India, one of the world’s most competitive telecommunication industries has continued to be shaken following the incessant and aggressive strategy of the country’s richest man Mukesh Ambani. Since he introduced 4G newcomer Reliance Jio to the market in September 2016 – the telecommunications market has been drastically transformed. So much so in fact, that Norwegian multinational firm Telenor quit the Indian sector and sold its operations to Bharti Airtel.
However, many industry analysts are predicting that other brands will disappear – and Telenor is just the latest in a whole number of companies that will be either forced into buyouts, mergers or quick exits from the market as the ‘price war’ continues to intensify - and shows no signs of slowing down.
Head of research at a leading business consultancy in Mumbai, Bhasker Canagaradjou, insists the current market conditions make it next to near impossible for smaller players to scale and grow their businesses. He said, “Most of the smaller players find it difficult to grow on their own and will be looking for exit options.”
In 2010, India’s lucrative telecommunications sector had around twelve organizations vying for customers. However, now there is around half that number and industry watchdogs believe that this number will be reduced to four in the forthcoming months.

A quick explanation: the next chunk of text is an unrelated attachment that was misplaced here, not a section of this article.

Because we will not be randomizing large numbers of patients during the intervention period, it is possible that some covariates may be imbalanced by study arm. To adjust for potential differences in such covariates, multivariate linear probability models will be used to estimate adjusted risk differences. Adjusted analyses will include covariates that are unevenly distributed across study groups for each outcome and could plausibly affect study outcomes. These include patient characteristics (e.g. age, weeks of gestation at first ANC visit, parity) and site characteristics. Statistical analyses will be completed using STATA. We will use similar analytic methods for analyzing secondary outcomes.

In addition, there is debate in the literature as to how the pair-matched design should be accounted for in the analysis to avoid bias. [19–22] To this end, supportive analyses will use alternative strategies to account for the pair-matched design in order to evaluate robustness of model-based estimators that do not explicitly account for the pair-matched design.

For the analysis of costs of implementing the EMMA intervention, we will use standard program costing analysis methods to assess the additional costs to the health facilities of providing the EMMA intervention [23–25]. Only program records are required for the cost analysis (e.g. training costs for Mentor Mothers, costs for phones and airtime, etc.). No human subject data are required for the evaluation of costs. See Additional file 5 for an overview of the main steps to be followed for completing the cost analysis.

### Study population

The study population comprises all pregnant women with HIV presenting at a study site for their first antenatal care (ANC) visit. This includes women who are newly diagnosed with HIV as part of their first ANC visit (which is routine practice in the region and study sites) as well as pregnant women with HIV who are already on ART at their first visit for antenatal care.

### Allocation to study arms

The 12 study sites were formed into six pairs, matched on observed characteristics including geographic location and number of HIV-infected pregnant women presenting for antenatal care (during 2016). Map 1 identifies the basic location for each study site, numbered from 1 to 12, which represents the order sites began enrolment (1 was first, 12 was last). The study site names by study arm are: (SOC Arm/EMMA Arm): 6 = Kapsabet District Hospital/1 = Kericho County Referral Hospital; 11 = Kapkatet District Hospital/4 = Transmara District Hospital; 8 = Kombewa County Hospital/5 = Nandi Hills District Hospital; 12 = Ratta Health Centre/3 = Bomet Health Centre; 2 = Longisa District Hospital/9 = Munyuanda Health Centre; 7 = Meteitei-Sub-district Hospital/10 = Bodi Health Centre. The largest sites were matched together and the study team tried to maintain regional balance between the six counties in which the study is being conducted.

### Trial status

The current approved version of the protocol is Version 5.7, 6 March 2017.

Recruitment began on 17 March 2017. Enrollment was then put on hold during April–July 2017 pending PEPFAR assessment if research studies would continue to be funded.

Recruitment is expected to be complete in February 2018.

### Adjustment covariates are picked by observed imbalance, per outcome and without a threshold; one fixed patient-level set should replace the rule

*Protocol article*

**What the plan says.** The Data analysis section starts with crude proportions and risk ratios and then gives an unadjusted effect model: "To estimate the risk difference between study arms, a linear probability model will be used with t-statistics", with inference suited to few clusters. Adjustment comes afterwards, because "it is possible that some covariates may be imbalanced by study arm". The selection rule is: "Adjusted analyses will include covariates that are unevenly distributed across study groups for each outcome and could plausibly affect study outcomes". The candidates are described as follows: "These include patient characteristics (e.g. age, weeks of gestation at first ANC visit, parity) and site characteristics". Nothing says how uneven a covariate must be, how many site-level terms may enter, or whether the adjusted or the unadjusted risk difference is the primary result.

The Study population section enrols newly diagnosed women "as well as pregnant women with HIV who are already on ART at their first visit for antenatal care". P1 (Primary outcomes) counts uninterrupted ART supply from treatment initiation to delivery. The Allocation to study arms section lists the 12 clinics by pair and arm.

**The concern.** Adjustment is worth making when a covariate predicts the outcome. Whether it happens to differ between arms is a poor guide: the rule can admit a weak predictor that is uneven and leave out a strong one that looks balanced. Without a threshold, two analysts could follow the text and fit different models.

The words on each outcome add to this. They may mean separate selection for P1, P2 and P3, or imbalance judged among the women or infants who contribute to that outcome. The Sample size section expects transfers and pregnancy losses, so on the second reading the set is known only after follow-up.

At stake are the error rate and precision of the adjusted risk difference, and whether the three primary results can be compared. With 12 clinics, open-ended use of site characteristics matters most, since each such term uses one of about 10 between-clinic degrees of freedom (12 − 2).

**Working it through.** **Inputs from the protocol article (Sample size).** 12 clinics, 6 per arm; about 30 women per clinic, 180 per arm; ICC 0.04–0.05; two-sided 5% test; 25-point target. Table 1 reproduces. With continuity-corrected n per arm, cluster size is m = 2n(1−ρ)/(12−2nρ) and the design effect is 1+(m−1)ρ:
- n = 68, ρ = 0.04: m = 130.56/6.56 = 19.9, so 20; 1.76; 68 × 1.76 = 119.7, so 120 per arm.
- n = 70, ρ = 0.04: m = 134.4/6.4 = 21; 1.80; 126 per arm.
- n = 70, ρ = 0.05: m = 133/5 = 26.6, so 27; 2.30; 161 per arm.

Indian tycoon, Ambani sent shockwaves through the industry when he introduced 4G upstart Reliance Jio to the market in September, 2016. He offered free service to those who moved to his network for the remainder of 2016 – and then he incredibly extended this offer to April. In addition to this, customers were offered attractive and significantly cheaper data plans and free voice calls for life. This is inevitably sparked a response from rivals who attempted to counter-attack Reliance Jio in a desperate attempt to stem the flow.
Jio have forced giant entities such as Vodafone and Idea to explore the prospect of potentially merging in order to combat the onslaught from Ambani – while others have simply been forced to call it a day, such as aforementioned Norwegian company Telenor. Telenor’s withdrawal from the Indian market came after Videocon Telecom informed its subscribers that it intended to cease operations. Airtel’s acquisition of Telenor will see its own subscriber base grow by around 40 million – and will greatly enhance its spectrum coverage as it battles to fend off Jio’s ambitious plans.
Airtel's position is also under threat from British mobile phone behemoth Vodafone and Mumbai-based Idea Cellular. Vodafone announced in January that it was in talks to merge its Indian unit with Idea in their own response to Jio. Fitch rating are predicting that the current climate which eventually leave four large operators vying for control. The four operators would be Bharti Airtel, Reliance Jio, Vodafone India and Idea Cellular.
Jio's free services eroded the profitability of its rivals in the recent quarter with Airtel reporting a 55 percent slump in on-year quarterly net profits and Reliance Communications announcing an almost 15 percent slide.